All power transmission drive systems should be adequately guarded under ANSI/ASME B15.1-1984 standards and OSHA, subchapter O standards (Federal; vol. 39; no.125; June 27, 1974; pgs. 23079-23733) or the applicable state or country (outside the U.S.A.) safety standards. The following rules apply to the drive systems, "Where breakage of a machine component can result in injury, provision shall be made for appropriate containment of such component. When power transmission apparatus' are stopped for servicing purposes, the power device shall be locked out, in accordance with a generalized procedure, to protect persons exposed to the apparatus from an unexpected start. When component breakage may result in fragments being propelled, the apparatus should be guarded and should be solid, not mesh."
The drive system power should be disconnected or an interlock activated to avoid accidental startup. Never install, adjust or maintain a Snapidle™ when the drive is in operation, or personal injury may occur. Apply the bottom block and the top block of the Snapidle™ to the upper and lower chain strands. Tension the chain by means of the side straps. Do not over tension the Snapidle™, this will result in increased wear rate. Enough tension need only be applied to take out the slack of the chain. When the drive is in operation the Snapidle™ will move back and forth on the chain periodically. If the proper tension is applied the Snapidle™ should tension the chain for the life of the chain or the Snapidle™. Set the strap length with the drive side chain tight and all the chain slack on the slack side. Please refer to page 6 first drawing for correct installation.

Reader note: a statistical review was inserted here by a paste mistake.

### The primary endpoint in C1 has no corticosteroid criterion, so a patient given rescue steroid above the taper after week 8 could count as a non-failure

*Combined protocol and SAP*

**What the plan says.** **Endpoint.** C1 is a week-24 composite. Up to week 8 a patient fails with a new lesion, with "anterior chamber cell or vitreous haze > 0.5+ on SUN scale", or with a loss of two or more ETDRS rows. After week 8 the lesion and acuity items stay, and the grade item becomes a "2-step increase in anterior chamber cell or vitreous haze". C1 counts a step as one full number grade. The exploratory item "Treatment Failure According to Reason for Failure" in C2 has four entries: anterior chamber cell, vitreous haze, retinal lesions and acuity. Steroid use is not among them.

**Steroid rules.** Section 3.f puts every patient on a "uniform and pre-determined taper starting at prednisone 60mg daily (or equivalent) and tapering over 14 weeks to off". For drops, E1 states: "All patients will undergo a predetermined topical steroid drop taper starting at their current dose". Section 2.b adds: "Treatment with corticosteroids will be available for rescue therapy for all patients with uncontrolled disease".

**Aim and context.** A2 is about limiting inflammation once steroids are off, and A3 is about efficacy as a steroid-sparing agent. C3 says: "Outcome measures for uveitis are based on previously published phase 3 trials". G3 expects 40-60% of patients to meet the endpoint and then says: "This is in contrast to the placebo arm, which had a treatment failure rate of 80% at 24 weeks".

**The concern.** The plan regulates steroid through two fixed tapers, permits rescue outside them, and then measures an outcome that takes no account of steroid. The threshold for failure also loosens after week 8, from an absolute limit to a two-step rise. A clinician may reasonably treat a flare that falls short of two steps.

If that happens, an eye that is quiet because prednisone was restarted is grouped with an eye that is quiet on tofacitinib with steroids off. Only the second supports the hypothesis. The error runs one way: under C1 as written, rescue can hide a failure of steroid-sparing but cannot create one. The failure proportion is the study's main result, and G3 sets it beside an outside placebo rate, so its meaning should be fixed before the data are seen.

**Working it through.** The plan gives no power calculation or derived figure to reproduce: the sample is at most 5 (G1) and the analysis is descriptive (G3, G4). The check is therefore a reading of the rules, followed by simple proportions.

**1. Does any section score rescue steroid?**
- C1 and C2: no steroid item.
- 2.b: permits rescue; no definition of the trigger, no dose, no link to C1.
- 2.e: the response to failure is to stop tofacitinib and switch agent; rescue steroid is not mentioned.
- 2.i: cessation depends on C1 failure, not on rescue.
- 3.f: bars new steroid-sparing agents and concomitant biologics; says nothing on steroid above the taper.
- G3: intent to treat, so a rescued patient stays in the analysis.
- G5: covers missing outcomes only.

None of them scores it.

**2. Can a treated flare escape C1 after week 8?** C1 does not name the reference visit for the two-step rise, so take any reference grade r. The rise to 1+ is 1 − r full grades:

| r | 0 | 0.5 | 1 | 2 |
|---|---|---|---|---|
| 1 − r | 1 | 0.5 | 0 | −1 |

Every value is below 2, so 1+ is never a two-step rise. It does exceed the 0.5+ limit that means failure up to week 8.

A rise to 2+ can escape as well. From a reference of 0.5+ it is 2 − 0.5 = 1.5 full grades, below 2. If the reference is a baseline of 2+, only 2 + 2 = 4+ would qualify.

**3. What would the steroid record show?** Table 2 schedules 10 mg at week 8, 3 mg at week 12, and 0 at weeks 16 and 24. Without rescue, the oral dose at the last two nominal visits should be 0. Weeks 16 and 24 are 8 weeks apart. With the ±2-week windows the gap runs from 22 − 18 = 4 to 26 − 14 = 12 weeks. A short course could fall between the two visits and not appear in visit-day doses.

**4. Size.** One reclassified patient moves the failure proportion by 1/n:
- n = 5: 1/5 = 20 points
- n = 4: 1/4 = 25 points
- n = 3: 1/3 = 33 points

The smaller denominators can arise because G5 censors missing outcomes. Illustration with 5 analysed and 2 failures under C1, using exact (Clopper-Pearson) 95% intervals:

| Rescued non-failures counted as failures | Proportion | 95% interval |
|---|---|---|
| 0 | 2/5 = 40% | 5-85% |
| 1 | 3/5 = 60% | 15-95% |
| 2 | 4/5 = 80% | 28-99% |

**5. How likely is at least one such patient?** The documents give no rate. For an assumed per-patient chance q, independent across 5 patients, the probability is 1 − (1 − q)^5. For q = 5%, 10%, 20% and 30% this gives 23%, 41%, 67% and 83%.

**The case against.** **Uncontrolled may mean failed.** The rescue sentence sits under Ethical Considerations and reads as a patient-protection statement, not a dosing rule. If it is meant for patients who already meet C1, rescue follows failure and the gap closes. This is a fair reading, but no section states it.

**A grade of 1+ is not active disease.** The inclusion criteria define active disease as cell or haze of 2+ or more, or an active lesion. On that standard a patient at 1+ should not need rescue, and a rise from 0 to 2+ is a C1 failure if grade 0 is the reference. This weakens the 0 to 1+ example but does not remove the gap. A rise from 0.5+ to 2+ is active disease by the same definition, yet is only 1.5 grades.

The Snapidle™ should be inspected visually under normal drive maintenance procedures in order to verify wear. The Snapidle™ should be replaced before the chain wears through the plastic carriers. The Snapidle™ may be re-tensioned by adjusting the side straps. Do not attempt this with a moving drive, personal injury may occur.
M.I.C. recommends the replacement of the entire Snapidle™ unit, including the side straps. The straps are subjected to drive stresses that may cause unit failure. When replacement is necessary, M.I.C. cannot warranty the Snapidle™ if the unit is installed with used strapping material. We strongly recommend that worn Snapidle™ units be replaced with new Snapidle™ units.
"The Snapidle chain tensioner is easier to install and maintain than the adjustable sprocket tensioner. The Snapidle is generally made out of UHMW-PE and stainless steel hardware with the strap having the option of being stainless steel. It is self-adjusting because of its unique design that allows it to slide up and down the drive chain wherever there is slack. Its reliability and lack of needed maintenance make it the tensioner of choice." -Allied-Locke Industries